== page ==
The strategy confirms the central role of the International Labour Organisation (ILO). The Communication supports a better balance of the global governance system, through both a strengthening and using more effectively ILO instruments and fostering joint work by international organisations In the ILO, this would imply discussion of steps to reinforce the effectiveness of supervision, including better publicity and more effective follow-up, and discussion of a new incentive mechanism to promote the respect for core labour standards, as well as increased contributions to ILO technical assistance The Communication also proposes to create a high-level international dialogue, with the participation of international organisations -the ILO and the World Trade Organisation, as well as development organisations such as United Nations Conference on Trade and Development (UNCTAD), the World Bank and the United Nations Development Programme (UNDP). This international dialogue would help identify best practices and policies that will further the contribution of trade to social development worldwide.The Communication stays true to the fundamental principle of clearly rejecting any use of core labour standards for protectionist purposes or putting into question the comparative advantage of low-wage developing countries.

As regards action at the European level, the strategy proposes a more coherent use of a wide range of policy instruments. Poverty and inadequate domestic governance structures are often the main cause of social problems, and development tools therefore play a central role. The Commission communication suggests integrating core labour standards in its development policy and strengthening capacity in developing countries to apply core labour standards. It also suggests that core labour standards should have their place in bilateral agreements between Europe and third countries. The Generalised System of Preferences (GSP) of the EU provides preferential market access to developing countries. Additional preferences are given to countries under the social incentive scheme, provided they apply core labour standards. The Commission suggests improving this social incentive scheme to make it more attractive to developing countries and making available development assistance available to developing countries to help them make better use of the social incentive opportunities.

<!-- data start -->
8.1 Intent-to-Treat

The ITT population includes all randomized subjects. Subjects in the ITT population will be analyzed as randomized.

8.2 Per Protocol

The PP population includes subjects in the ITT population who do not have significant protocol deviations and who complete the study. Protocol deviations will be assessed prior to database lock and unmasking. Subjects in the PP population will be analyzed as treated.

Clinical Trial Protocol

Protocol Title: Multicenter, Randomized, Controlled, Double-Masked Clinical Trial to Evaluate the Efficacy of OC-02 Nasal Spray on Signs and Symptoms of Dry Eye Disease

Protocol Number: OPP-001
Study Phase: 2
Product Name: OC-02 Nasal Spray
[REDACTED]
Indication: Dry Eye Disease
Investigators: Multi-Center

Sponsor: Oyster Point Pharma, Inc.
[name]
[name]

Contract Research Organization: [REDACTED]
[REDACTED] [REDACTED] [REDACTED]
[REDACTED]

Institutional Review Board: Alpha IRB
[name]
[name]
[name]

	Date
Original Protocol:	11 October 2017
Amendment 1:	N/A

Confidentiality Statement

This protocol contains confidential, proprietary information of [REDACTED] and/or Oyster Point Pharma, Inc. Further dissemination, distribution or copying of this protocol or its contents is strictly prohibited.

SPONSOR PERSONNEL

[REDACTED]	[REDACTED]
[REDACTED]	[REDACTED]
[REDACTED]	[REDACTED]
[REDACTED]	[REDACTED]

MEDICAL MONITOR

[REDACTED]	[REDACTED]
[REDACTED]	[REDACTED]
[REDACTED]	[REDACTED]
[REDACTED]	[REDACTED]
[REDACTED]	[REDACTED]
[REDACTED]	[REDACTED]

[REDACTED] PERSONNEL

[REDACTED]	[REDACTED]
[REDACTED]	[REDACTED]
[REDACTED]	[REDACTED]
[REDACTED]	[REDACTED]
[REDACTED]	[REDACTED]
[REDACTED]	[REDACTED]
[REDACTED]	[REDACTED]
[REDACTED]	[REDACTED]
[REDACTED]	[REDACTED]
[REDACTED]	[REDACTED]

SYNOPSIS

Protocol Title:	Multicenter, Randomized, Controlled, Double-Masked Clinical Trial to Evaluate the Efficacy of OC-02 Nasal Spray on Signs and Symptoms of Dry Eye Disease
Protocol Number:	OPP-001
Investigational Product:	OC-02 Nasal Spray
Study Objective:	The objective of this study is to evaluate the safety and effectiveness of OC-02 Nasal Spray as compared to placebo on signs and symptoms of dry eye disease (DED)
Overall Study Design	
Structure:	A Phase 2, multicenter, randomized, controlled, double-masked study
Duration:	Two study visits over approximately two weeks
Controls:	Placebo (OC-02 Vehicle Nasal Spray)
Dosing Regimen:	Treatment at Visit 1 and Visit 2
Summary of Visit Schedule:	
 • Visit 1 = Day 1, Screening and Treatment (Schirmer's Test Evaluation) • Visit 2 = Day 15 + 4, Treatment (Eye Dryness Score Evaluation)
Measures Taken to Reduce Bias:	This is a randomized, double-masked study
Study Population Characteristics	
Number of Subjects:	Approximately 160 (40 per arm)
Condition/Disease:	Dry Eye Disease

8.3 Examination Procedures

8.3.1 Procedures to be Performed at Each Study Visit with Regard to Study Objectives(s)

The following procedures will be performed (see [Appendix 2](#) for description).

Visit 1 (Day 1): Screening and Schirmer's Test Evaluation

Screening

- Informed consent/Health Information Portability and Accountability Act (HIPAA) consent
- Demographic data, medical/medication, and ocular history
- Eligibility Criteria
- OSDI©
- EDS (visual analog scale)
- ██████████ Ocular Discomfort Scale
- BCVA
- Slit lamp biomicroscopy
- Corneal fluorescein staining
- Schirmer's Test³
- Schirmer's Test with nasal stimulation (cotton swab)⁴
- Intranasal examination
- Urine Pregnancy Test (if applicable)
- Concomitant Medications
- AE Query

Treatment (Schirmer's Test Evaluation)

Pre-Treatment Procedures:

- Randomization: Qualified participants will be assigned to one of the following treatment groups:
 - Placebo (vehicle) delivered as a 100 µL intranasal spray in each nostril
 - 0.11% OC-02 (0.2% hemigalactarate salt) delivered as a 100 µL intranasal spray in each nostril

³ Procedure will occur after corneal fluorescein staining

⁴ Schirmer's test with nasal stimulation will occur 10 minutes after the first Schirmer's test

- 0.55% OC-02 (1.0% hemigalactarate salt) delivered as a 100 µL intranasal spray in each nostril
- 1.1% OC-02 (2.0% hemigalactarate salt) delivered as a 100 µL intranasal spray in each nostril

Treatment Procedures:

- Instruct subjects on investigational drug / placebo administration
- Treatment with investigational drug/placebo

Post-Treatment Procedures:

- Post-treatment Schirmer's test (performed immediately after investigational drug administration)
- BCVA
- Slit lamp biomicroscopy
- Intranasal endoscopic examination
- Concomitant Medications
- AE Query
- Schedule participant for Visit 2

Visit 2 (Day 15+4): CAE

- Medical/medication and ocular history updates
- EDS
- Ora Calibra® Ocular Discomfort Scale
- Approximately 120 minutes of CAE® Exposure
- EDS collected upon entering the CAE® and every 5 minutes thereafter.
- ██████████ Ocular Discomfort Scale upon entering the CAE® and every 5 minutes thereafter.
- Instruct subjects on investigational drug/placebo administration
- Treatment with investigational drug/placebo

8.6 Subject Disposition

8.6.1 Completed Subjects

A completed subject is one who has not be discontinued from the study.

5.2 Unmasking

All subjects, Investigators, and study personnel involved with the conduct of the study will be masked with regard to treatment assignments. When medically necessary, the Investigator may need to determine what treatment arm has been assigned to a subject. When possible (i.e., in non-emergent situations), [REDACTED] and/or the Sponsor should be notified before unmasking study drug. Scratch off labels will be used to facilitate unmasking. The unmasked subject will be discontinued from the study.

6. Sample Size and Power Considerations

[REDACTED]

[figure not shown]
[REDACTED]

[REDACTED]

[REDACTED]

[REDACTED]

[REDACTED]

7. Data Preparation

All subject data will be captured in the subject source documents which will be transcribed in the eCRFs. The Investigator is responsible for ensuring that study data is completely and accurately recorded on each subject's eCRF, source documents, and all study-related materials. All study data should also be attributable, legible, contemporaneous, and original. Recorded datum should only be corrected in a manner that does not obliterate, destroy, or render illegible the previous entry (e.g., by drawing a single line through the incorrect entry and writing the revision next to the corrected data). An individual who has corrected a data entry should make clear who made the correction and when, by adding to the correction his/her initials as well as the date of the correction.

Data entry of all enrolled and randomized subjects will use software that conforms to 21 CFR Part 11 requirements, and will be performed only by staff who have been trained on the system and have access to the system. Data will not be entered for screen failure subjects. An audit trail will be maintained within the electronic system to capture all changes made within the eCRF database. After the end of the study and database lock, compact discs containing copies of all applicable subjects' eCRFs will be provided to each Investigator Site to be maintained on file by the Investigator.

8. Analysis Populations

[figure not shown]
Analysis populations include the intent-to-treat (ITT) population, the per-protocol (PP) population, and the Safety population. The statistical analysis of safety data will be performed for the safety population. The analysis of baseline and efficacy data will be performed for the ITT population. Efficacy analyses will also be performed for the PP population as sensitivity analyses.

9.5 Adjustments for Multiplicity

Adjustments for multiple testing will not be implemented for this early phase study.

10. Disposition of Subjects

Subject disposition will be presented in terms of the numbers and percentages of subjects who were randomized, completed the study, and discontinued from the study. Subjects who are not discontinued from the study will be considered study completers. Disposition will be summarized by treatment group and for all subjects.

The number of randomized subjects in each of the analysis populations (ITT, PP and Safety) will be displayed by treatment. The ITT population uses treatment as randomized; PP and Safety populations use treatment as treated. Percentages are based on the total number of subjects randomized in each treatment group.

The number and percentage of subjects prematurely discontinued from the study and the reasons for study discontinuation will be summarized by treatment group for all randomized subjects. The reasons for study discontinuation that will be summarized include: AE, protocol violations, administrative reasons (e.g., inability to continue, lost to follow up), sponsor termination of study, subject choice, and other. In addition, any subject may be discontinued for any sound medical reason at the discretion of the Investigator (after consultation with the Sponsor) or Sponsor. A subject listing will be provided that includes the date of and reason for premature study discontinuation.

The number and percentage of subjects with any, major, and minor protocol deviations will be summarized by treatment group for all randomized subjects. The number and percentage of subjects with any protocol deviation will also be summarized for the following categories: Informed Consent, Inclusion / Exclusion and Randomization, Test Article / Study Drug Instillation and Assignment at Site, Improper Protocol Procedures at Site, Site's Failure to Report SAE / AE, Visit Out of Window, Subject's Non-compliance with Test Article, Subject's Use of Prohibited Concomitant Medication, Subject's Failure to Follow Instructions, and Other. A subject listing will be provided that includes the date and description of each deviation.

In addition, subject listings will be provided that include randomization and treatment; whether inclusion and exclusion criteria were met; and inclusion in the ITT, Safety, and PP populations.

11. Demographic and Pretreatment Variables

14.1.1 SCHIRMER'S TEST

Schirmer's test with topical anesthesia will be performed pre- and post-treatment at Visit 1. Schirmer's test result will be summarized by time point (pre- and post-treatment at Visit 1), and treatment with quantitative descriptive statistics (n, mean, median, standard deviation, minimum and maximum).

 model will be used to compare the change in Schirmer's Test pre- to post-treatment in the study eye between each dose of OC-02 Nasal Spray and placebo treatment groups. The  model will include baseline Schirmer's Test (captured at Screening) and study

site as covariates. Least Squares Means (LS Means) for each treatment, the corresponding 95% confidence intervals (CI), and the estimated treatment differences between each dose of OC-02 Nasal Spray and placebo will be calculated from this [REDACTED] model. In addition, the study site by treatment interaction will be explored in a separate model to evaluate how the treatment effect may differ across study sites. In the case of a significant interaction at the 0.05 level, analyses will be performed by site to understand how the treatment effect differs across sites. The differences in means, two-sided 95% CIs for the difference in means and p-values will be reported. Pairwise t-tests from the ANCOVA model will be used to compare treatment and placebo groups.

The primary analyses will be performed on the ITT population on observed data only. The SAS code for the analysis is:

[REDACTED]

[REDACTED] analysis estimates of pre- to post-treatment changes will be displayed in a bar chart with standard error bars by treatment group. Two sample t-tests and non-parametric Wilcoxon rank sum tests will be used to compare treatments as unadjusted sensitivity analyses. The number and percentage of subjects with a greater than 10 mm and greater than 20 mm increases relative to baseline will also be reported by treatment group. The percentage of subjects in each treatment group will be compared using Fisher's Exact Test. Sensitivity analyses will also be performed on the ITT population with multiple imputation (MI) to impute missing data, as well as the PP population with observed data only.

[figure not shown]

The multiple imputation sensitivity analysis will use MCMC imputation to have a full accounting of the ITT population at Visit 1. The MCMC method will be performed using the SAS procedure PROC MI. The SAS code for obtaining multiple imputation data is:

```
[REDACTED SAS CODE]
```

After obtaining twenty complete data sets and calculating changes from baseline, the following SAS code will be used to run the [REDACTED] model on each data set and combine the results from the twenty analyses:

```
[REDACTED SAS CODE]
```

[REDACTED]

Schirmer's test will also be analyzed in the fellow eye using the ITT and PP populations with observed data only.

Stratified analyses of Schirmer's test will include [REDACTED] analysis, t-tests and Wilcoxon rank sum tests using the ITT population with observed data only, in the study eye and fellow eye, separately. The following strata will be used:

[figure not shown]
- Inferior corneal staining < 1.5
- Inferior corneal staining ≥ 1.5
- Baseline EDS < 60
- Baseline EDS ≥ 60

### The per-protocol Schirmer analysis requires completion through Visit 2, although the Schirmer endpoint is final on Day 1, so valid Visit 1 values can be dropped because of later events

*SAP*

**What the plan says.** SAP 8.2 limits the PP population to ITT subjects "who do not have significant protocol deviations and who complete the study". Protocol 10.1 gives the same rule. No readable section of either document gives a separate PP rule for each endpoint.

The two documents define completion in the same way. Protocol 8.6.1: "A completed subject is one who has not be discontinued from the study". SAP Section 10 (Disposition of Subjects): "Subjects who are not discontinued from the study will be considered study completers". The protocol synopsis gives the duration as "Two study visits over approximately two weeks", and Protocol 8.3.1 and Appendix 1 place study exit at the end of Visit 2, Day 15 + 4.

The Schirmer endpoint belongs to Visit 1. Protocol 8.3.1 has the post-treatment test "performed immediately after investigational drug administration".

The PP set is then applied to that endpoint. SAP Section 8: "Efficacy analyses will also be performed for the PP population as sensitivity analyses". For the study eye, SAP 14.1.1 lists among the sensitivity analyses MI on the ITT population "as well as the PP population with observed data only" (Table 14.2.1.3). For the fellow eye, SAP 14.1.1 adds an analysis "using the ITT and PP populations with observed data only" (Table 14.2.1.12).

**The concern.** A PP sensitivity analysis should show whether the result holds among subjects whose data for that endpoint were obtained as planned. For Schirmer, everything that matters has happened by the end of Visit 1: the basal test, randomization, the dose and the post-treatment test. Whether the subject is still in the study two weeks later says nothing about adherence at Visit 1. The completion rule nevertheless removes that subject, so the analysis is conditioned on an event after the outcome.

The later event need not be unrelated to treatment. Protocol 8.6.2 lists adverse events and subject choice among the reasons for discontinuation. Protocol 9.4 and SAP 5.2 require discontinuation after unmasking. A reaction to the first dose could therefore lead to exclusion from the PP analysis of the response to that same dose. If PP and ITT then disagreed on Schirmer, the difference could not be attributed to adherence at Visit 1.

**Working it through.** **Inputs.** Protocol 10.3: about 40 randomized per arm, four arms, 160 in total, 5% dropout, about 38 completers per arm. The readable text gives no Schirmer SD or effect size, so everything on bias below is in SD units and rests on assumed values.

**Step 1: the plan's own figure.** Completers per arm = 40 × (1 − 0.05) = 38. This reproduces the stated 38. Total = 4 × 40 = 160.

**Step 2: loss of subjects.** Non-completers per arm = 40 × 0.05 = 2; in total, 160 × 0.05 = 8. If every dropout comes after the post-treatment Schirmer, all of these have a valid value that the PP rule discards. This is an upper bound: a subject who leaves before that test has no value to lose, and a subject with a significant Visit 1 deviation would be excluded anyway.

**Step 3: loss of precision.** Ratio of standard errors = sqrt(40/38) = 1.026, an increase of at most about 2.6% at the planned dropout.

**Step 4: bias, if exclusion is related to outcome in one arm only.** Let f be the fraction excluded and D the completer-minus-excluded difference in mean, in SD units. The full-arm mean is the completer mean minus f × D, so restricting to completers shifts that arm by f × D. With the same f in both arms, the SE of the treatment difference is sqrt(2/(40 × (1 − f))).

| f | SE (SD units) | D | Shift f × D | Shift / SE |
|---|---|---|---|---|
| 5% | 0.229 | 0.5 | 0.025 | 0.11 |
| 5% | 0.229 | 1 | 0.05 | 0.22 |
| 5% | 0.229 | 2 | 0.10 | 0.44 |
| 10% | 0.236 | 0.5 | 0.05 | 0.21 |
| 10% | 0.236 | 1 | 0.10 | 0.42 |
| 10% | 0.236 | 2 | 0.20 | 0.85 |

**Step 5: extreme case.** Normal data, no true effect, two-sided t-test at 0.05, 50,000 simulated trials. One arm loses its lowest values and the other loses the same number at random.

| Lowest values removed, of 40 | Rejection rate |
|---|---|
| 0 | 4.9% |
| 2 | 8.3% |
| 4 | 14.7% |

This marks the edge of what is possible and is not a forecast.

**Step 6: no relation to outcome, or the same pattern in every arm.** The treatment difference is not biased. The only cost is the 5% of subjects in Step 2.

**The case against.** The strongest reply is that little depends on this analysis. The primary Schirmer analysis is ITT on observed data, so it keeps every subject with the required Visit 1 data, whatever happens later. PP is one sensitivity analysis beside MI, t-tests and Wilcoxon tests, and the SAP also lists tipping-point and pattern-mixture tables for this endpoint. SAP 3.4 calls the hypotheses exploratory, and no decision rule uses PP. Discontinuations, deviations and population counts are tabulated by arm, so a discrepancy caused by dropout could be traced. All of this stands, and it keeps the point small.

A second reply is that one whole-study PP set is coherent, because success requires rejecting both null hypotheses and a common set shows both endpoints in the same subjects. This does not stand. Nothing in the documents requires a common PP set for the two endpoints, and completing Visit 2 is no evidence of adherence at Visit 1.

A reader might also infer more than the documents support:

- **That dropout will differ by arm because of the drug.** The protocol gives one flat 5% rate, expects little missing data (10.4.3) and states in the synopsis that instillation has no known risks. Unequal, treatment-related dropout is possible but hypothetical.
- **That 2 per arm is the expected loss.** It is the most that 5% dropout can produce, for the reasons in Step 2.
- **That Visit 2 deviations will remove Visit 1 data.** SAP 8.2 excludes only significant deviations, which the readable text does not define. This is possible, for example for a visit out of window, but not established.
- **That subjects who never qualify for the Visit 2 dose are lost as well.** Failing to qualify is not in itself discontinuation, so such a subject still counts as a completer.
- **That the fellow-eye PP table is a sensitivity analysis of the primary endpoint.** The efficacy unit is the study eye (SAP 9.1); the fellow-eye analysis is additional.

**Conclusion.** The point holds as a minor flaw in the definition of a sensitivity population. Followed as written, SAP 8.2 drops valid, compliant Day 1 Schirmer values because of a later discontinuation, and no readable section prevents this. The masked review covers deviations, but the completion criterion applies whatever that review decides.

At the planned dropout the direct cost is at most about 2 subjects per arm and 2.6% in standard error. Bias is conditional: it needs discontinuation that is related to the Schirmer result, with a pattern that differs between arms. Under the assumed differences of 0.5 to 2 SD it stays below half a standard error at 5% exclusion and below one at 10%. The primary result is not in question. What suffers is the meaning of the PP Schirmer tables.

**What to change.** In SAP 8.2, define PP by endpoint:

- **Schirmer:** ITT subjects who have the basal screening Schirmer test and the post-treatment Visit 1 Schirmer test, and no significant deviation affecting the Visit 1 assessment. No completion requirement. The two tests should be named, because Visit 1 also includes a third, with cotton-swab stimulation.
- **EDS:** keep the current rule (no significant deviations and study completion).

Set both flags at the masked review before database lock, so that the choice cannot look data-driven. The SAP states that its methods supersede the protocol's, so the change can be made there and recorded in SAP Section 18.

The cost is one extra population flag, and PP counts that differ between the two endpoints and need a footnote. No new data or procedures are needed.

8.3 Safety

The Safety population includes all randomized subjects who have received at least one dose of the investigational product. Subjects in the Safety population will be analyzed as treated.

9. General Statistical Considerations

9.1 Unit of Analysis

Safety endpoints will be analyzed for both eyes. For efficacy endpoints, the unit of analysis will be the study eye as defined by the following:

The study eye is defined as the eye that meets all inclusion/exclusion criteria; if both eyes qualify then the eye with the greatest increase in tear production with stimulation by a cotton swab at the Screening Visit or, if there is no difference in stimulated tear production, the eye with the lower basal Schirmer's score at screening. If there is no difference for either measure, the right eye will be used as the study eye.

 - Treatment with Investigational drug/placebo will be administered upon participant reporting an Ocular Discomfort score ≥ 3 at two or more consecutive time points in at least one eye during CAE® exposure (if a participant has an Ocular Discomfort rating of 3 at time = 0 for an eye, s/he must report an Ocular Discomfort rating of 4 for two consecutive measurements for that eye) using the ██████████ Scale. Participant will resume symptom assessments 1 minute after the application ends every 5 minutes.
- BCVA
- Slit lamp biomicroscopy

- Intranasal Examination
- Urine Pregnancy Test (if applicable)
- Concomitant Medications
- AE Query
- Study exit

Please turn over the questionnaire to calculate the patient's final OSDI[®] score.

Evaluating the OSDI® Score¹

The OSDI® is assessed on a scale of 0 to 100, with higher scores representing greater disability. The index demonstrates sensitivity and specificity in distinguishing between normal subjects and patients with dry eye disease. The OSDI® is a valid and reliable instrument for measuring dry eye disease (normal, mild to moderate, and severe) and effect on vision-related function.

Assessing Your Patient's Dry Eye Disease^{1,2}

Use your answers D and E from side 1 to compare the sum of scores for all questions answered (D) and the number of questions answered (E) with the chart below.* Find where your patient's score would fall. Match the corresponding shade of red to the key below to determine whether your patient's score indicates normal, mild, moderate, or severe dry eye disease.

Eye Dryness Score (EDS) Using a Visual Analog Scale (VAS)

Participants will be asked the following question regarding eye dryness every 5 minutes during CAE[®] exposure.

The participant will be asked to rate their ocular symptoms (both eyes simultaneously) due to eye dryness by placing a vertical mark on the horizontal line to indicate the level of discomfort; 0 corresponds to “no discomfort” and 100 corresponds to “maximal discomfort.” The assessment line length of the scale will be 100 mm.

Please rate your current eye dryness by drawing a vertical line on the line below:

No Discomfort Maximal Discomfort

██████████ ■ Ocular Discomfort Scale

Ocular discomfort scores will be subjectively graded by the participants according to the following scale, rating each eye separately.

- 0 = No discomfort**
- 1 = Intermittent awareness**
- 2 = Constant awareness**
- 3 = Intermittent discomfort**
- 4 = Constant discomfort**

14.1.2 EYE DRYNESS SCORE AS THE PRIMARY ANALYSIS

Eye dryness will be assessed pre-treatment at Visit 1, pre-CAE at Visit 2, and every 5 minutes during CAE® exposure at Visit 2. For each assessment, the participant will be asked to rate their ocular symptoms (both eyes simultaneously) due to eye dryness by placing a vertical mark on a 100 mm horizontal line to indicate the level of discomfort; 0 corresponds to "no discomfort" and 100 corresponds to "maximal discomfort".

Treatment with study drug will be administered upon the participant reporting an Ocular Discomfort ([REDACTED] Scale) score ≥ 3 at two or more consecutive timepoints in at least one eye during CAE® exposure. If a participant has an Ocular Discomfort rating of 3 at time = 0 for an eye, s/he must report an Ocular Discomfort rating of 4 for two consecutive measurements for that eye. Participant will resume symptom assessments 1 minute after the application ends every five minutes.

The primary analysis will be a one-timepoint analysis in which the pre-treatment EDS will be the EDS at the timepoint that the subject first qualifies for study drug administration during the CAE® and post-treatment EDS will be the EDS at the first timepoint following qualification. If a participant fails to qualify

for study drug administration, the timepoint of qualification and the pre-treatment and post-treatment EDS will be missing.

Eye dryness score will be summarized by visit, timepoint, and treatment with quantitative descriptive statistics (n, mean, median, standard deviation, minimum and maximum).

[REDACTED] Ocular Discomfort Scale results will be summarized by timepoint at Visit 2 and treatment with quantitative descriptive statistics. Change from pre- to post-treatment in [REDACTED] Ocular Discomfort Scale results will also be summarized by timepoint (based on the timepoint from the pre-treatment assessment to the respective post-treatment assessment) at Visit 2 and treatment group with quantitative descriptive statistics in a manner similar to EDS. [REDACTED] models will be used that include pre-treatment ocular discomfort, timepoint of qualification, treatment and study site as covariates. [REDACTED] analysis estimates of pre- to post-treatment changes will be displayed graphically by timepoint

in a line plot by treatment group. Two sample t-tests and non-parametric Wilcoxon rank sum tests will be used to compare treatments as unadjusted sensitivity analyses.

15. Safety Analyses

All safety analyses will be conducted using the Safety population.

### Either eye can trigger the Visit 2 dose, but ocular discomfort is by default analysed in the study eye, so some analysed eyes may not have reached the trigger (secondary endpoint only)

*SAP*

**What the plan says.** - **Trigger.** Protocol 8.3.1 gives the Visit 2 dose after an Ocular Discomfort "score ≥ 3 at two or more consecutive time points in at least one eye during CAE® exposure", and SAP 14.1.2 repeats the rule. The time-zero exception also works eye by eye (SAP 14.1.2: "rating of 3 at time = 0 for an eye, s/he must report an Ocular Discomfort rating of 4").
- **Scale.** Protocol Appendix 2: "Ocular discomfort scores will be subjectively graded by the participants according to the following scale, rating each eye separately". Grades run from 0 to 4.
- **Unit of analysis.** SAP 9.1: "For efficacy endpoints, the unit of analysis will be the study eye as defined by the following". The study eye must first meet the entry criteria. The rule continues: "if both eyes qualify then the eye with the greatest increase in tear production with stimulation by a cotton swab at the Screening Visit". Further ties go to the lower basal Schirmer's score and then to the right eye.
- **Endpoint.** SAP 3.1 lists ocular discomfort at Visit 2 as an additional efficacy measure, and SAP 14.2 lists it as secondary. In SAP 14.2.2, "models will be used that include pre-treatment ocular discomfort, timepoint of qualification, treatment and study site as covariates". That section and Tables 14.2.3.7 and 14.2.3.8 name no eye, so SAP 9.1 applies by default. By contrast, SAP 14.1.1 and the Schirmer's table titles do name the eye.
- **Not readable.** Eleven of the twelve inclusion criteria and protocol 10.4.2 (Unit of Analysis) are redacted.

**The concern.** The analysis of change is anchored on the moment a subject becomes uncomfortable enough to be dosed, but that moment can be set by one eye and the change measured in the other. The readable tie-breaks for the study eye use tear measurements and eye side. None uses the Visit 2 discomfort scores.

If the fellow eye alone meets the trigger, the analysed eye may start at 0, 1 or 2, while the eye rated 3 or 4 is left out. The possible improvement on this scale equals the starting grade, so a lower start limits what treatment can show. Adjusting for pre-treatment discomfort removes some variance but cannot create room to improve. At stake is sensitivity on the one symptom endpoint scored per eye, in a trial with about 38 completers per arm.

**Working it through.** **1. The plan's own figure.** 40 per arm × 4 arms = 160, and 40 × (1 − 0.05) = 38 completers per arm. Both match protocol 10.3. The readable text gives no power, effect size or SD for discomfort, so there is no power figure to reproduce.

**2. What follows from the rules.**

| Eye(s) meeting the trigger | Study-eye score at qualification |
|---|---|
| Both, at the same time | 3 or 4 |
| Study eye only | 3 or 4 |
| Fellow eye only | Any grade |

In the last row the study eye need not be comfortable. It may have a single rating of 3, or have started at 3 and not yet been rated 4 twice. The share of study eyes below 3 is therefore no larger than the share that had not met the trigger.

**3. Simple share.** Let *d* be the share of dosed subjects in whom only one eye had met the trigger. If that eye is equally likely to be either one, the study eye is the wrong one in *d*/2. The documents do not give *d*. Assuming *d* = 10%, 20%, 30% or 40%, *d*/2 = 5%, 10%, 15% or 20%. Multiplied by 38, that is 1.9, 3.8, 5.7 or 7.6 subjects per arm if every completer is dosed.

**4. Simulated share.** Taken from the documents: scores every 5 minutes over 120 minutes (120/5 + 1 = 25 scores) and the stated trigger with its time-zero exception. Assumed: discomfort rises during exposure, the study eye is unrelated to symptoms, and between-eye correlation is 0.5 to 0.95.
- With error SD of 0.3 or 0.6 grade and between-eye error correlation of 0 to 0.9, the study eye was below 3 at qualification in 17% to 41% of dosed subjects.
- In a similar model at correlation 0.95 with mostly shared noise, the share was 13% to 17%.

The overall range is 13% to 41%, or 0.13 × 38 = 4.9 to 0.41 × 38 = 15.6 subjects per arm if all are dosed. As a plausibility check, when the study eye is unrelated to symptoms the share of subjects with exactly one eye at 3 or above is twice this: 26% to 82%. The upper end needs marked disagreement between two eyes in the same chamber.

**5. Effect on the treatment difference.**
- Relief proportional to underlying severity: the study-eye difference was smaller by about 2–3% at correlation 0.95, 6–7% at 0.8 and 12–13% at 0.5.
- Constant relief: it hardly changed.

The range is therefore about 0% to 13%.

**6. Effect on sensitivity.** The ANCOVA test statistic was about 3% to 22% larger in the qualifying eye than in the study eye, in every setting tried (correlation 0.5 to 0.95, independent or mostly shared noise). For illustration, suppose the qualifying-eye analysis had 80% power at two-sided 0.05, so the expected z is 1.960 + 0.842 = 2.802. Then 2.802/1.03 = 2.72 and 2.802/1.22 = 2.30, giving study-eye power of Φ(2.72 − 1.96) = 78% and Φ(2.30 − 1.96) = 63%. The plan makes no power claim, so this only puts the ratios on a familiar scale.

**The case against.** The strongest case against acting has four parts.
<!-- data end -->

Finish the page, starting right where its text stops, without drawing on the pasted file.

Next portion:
The Commission also recognises the importance of private voluntary initiatives. Such initiatives reflect the corporate social responsibility of companies and their increasingly important role in supporting social development. The Commission also today adopted a Green Paper on Corporate Social Responsibility, which complements the Communication on the promotion of core labour standards and the improvement in social governance.

This initiative of the Commission should be seen in the context of important international developments over the last decade, in particular the understanding on the universality of core labour standards in the 1995 World Summit for Social Development in Copenhagen and the 1998 ILO Declaration on Fundamental Principles and Rights at Work. International consensus to promote corporate social responsibility has also developed, such as the UN Global Compact and the OECD Guidelines on Multinational Enterprises, which the Commission supports.